Iona and the public display of early Christian art

© David Gill
Replica of St John’s Cross, Iona © David Gill

The great replica of St John’s Cross dominates the western end of the Abbey on Iona. It has a span of some 2.2 m. (The original is in the site museum.) It appears to date from the 700s or 800s. The original cross was made from stone brought from Loch Sween in Argyll.

A cast of St John’s Cross features in the newly opened The ‘Celts: Art and Identity’ exhibition that has opened at The British Museum.

2001 [rev. ed. 2011]
2001 [rev. ed. 2011]
2011 [rev. 2014]
2011 [rev. 2014]
How far are these early Christian images ‘Celtic’? I find it interesting that the Historic Scotland guidebooks to Iona Abbey and Nunnery by Anna Ritchie and Ian Fisher (2001, rev. ed. 2011) and by Peter Yeoman and Nicki Scott (2011) appear to avoid the use of the word ‘Celtic’.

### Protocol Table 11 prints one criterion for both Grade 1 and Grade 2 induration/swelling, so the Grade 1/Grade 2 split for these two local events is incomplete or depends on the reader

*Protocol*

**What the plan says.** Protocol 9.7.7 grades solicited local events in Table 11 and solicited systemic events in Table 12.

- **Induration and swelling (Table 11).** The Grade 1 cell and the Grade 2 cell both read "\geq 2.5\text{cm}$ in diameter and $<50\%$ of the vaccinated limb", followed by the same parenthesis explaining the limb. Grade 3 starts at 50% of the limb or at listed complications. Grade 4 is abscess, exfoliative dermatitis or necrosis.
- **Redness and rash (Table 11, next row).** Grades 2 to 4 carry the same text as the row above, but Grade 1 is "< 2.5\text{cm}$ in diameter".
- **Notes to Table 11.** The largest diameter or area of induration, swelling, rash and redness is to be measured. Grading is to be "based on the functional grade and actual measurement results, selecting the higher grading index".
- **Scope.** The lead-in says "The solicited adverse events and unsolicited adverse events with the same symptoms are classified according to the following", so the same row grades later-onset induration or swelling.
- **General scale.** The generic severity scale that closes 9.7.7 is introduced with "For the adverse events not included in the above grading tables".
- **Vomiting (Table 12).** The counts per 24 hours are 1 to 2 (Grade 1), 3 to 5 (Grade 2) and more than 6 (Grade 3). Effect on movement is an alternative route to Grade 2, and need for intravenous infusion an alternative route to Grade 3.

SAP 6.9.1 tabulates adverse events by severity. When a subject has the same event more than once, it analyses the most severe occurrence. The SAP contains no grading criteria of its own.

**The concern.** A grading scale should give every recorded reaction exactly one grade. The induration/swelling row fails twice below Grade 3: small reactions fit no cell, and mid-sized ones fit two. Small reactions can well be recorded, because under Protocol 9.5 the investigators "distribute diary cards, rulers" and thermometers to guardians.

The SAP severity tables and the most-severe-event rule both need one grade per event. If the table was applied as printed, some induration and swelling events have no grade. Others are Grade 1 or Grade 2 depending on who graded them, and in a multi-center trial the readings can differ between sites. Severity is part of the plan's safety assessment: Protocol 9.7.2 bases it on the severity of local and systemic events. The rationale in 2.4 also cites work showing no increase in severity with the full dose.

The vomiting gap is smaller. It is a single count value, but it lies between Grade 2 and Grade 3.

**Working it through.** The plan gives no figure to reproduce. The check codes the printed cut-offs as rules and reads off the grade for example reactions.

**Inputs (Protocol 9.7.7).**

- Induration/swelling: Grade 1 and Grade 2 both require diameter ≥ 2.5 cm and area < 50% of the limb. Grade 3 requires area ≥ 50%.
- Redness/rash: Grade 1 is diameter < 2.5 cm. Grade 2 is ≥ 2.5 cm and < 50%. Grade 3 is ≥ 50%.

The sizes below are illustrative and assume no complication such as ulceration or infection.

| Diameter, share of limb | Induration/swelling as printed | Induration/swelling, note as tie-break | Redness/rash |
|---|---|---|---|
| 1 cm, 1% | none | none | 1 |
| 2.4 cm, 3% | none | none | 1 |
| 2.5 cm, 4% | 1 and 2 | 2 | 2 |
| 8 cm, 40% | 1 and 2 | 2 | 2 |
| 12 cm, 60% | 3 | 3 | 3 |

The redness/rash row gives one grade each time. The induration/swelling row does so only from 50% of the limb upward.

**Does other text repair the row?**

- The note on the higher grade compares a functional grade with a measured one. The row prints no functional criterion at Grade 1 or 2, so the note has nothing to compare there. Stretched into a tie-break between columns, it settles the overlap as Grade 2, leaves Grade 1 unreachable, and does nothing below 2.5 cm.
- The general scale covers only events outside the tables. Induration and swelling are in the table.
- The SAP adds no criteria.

Hebridean Heritage: Dun Beag

Dun Beag, Skye © David Gill
Dun Beag, Skye © David Gill

The broch at Dun Beag on Skye holds a commanding position looking out towards the Western Isles, near Bracadale. It is approximately 11 m in diameter. It is estimated that it originally stood to some 10 m. Although the broch probably dates to the first century AD, it appears to have continued into use up to the 18th century.

The broch is in the care of Historic Scotland.

Students in checkmate

Image
UCS Students in the British Museum

Some of our design students visited the British Museum this week to engage with the collections. Our starting point was the Lewis Chessmen, found in the Outer Hebrides.

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